Caulkins, Frances Manwaring

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CAULKINS, Frances Manwaring

Born 26 April 1795, New London, Connecticut; died 3 February 1869, New London, Connecticut

Daughter of Joshua and Fanny Manwaring Caulkins

Frances Manwaring Caulkins centered her literary attention on two radically different areas of concern: the religious education of young people and local history. She began her work in the 1830s writing for the American Tract Society, which published a wide range of her work over the next 30 years, including The Child's Hymn Book (1835), Children of the Bible: as Examples and as Warnings (1842), and Eve and Her Daughters of Holy Writ (1861). Representative of her religious educational work was The Bible Primer (1854), also issued under the title Youth's Bible Studies. In the six short volumes, Caulkins gave brief practical lessons, utilizing question-and-answer techniques, narrative, and inspirational material. She addressed herself particularly to the individual student seeking "self-cultivation." Accordingly, she deliberately omitted "what is bulky, heavy or wearisome" and utilized biblical texts rather than commentaries.

Caulkins's major achievements as a writer, however, came in the area of local history. She wrote first The History of Norwich, Connecticut, from Its Settlement in 1660 to January, 1845. A second, revised edition carried the history to 1866. She also wrote The History of New London, Connecticut (1852), with a second edition continuing to 1860.

In the early sections of both works, Caulkins dealt with the local Indian tribes, their leadership conflicts, and their relationships with the new English settlers. In her view, "the providence of God" had prepared the way for peaceable settlement, for the tribes, weakened by conflict, eagerly sought new allies. Her perspective on the Indians is sympathetic, although at times condescending, and she stresses their dependent qualities. She underscores what she sees as the paternalistic concern of Norwich leaders for the Indians.

Caulkins stressed the early religious focus of town life, the decline of fervor in the late 17th century and the impact of the 18th-century Great Awakening. She stressed the work of Tennent, Davenport, and Whitefield, citing the positive impact of revivalism as well as the problems of church division and separatism. She also noted in New London the role of the Rogerene sect, typical of religious extremists in their "determination to be persecuted."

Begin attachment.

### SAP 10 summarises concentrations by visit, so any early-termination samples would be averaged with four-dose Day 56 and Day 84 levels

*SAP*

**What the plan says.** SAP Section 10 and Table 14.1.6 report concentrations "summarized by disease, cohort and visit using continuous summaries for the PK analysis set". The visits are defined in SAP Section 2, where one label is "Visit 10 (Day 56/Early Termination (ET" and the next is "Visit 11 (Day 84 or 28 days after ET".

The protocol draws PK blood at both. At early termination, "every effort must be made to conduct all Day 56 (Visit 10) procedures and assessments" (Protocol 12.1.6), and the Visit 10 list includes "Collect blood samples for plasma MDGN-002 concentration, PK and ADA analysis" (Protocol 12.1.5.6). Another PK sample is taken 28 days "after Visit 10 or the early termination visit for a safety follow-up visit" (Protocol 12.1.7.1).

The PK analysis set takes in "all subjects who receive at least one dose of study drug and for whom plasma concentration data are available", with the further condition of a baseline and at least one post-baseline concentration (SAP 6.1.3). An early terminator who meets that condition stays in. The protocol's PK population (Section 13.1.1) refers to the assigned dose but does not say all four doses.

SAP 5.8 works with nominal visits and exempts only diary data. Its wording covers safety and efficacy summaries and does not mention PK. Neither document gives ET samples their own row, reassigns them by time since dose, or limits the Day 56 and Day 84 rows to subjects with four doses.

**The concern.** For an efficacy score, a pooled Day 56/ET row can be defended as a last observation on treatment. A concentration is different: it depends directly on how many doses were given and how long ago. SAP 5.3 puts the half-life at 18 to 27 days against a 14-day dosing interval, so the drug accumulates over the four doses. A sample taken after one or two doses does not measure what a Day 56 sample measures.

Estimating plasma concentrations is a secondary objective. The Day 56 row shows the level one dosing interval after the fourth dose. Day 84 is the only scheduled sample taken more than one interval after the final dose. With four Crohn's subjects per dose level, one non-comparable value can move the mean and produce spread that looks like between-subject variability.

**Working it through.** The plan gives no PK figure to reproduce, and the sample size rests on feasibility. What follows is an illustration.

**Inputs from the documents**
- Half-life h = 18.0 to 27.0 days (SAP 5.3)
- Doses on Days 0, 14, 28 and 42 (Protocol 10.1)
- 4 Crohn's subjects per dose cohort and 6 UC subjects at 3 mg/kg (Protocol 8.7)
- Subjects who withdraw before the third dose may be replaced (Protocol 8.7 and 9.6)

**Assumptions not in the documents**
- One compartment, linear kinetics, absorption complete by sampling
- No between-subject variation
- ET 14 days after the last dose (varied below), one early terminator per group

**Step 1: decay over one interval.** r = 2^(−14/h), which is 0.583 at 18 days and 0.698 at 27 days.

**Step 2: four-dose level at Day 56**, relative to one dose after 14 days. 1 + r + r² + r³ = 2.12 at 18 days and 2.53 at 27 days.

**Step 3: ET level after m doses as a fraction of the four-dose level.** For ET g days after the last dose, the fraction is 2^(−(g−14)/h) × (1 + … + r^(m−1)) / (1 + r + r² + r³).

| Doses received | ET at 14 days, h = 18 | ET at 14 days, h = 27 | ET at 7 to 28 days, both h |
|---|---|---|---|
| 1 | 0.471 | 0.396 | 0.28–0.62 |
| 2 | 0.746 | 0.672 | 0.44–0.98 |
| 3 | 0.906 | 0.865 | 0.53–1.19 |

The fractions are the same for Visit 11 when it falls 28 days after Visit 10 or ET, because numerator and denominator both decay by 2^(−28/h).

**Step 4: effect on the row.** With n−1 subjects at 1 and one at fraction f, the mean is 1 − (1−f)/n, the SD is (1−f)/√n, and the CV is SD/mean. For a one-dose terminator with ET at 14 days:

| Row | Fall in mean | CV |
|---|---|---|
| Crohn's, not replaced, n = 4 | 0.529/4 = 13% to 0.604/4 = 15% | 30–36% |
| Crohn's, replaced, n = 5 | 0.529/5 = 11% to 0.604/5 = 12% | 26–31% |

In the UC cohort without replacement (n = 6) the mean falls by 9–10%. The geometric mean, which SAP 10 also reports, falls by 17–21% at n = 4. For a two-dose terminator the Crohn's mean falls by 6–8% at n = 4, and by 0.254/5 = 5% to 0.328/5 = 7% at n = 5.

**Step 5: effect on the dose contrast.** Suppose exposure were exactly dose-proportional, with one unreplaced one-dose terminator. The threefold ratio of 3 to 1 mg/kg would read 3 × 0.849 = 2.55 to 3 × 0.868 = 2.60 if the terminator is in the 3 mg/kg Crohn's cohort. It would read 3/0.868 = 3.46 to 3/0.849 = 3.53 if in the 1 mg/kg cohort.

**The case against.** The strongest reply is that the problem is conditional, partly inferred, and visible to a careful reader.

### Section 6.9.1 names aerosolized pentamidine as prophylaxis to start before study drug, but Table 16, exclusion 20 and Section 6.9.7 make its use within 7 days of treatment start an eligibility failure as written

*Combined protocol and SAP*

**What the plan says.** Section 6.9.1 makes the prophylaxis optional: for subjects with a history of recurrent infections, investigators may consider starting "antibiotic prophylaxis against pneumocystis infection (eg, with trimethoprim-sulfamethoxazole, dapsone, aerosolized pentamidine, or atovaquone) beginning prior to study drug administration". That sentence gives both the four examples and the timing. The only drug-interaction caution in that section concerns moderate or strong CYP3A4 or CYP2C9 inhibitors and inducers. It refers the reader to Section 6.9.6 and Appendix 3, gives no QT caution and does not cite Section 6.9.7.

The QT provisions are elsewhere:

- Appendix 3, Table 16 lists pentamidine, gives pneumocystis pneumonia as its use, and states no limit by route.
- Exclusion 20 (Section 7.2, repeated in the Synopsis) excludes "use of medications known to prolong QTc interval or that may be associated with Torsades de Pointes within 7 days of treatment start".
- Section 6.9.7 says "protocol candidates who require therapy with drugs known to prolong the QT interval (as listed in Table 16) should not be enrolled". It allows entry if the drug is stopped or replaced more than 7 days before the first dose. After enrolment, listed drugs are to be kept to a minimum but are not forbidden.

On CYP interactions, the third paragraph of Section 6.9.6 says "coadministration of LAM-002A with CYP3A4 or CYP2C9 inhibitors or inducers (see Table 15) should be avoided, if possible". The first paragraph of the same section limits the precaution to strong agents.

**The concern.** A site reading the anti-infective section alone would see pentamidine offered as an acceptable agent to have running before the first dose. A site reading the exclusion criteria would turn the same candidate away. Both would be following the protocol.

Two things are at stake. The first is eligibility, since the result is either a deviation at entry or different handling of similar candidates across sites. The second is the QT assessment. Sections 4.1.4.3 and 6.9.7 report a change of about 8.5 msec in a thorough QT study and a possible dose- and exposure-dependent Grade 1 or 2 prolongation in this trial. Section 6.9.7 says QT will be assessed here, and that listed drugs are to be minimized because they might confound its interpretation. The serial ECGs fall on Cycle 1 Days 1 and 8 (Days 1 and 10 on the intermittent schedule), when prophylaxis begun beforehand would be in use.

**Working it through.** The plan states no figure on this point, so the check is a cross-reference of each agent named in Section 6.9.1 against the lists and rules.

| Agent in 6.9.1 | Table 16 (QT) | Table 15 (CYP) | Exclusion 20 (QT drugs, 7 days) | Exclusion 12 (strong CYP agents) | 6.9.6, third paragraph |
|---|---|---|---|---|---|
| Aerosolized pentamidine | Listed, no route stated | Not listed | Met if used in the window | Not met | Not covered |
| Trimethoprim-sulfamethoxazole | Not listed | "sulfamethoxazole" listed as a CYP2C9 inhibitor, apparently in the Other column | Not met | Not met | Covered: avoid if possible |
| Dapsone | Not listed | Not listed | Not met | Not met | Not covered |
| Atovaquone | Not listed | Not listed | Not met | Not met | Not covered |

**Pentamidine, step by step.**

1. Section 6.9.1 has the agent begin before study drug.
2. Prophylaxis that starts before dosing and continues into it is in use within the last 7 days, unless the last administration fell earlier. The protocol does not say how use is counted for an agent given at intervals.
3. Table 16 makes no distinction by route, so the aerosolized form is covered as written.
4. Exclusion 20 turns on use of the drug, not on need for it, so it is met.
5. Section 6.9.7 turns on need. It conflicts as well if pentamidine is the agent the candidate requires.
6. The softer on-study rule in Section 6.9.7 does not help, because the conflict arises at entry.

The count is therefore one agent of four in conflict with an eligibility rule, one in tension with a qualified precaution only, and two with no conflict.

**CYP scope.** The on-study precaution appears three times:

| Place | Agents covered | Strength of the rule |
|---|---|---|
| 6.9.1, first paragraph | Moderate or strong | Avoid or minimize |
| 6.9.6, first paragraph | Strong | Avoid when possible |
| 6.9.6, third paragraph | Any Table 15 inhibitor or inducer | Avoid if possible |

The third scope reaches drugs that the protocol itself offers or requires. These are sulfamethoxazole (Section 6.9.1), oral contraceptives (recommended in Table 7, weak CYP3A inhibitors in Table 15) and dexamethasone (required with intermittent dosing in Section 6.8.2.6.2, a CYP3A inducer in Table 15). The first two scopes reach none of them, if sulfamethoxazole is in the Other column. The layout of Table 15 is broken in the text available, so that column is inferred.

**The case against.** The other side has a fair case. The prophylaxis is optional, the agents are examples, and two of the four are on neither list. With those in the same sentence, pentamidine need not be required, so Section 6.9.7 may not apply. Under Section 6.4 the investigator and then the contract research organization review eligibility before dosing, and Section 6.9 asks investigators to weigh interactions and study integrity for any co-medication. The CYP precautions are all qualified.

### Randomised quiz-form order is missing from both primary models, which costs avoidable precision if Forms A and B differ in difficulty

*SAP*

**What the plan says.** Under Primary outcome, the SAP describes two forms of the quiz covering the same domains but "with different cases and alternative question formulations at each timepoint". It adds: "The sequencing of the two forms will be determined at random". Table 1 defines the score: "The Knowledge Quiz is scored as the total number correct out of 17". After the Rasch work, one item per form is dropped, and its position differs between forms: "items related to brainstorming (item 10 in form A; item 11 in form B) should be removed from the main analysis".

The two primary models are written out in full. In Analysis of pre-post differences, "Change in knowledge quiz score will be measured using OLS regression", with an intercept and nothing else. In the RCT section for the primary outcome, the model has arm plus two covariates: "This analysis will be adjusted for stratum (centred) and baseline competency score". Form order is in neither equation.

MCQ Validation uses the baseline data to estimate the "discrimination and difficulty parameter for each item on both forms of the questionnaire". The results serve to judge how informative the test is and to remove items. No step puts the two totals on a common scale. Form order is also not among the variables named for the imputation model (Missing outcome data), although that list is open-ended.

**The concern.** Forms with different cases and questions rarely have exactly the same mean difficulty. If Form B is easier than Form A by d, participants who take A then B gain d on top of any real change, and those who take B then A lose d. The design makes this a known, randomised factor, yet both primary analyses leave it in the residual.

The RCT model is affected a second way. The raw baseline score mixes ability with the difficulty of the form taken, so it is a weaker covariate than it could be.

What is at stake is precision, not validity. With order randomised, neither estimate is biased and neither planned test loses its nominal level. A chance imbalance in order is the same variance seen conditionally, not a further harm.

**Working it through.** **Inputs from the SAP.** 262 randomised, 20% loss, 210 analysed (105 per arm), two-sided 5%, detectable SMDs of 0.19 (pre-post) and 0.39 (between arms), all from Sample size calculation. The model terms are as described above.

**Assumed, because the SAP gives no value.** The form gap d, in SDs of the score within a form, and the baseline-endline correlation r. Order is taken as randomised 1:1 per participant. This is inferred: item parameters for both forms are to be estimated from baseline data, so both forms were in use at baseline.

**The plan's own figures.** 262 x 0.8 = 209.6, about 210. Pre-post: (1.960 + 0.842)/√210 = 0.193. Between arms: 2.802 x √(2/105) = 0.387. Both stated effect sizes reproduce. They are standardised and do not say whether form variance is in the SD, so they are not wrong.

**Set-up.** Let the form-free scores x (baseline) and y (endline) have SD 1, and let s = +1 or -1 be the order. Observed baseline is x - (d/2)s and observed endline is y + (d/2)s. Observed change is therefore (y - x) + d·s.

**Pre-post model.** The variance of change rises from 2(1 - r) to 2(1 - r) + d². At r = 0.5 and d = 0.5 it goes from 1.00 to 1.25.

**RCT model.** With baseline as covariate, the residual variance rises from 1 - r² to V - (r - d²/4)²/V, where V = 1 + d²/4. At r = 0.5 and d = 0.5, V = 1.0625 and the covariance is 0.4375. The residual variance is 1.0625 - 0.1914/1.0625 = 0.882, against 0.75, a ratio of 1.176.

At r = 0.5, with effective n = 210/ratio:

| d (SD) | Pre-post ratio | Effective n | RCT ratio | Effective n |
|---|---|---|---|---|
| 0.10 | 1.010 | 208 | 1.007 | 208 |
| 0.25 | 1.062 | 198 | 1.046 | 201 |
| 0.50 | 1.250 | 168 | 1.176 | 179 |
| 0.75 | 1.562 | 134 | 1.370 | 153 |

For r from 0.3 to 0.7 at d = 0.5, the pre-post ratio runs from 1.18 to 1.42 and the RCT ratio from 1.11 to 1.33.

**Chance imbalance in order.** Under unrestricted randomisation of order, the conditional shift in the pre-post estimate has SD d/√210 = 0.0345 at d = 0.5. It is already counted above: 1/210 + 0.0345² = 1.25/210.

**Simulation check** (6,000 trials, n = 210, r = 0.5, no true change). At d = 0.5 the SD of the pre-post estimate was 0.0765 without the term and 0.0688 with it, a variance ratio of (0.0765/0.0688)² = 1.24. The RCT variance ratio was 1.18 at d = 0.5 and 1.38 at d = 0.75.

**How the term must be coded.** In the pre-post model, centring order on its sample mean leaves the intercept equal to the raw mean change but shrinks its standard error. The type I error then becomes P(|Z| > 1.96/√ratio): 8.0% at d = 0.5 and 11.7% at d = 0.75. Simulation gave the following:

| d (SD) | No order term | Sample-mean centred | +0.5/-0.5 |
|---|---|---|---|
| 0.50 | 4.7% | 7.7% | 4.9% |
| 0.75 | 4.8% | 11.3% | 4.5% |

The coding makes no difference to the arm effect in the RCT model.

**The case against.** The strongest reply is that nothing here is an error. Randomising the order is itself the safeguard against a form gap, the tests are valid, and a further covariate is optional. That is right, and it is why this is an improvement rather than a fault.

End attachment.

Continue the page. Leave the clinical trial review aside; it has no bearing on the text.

While her primary focus is on political and religious history, Caulkins also has a sound grasp of local, social, and economic history. She noted the close hold on town leadership by descendants of the early town fathers; not until the end of the 18th century was there substantial expansion in the Norwich leadership ranks. Her history of New London concentrated on the pre-1815 period, with an account of the expansion of the whaling industry in the 19th century. The Norwich history dealt in some detail with 19th-century events, including the expansion of manufacturing in Norwich itself and neighboring valley towns. Caulkins underscored the towns' roles in the various wars, particularly the Revolutionary War. In the revised edition of the Norwich history, she paid tribute to the town's role in the Civil War.

Of the two histories, that of New London has the more localized view, stressing personalities and incidents often of purely local concern. In both histories, Caulkins takes the view that events of local history "illustrate classes of men and ages of time." She writes with ease; her tone is at times romantic. While she does not escape totally the self-congratulatory notes of the native, she does attempt to evaluate events within a broader historical perspective. Though the material differs sharply, there is a common denominator in her two types of writing. Both in her writing for the American Tract Society and in her histories, Caulkins has in mind young people and their concerns. A sense of God's providence informs both types of works and she seeks to arouse through history "a more affectionate sympathy for your ancestors."

Other Works:

The Tract Primer (circa 1848). Memoir of the Rev. William Adams, of Dedham, Mass., and of the Rev. Eliphalet Adams, of New London, Conn., and Their Descendants, with the Journal of William Adams, 1666-1682 (1849). Bride Brook, A Legend of New London, Connecticut (1852). Ye Antient Buriall Place of New London, Conn. (1899). The Stone Records of Groton (edited by E. S. Gilman, 1903).


Haven, H. P., "Memoir," in History of Norwich (1874). Trumbull, H. C., A Model Superintendent: A Sketch of the Life … of Henry P. Haven (1880). Wilcox, G. B., In Memoriam, Miss Frances Manwaring Caulkins (1869).

Reference Works:

NAW, 1607-1950 (1971).

Other reference:

New London County Historical Society Records (1890-94).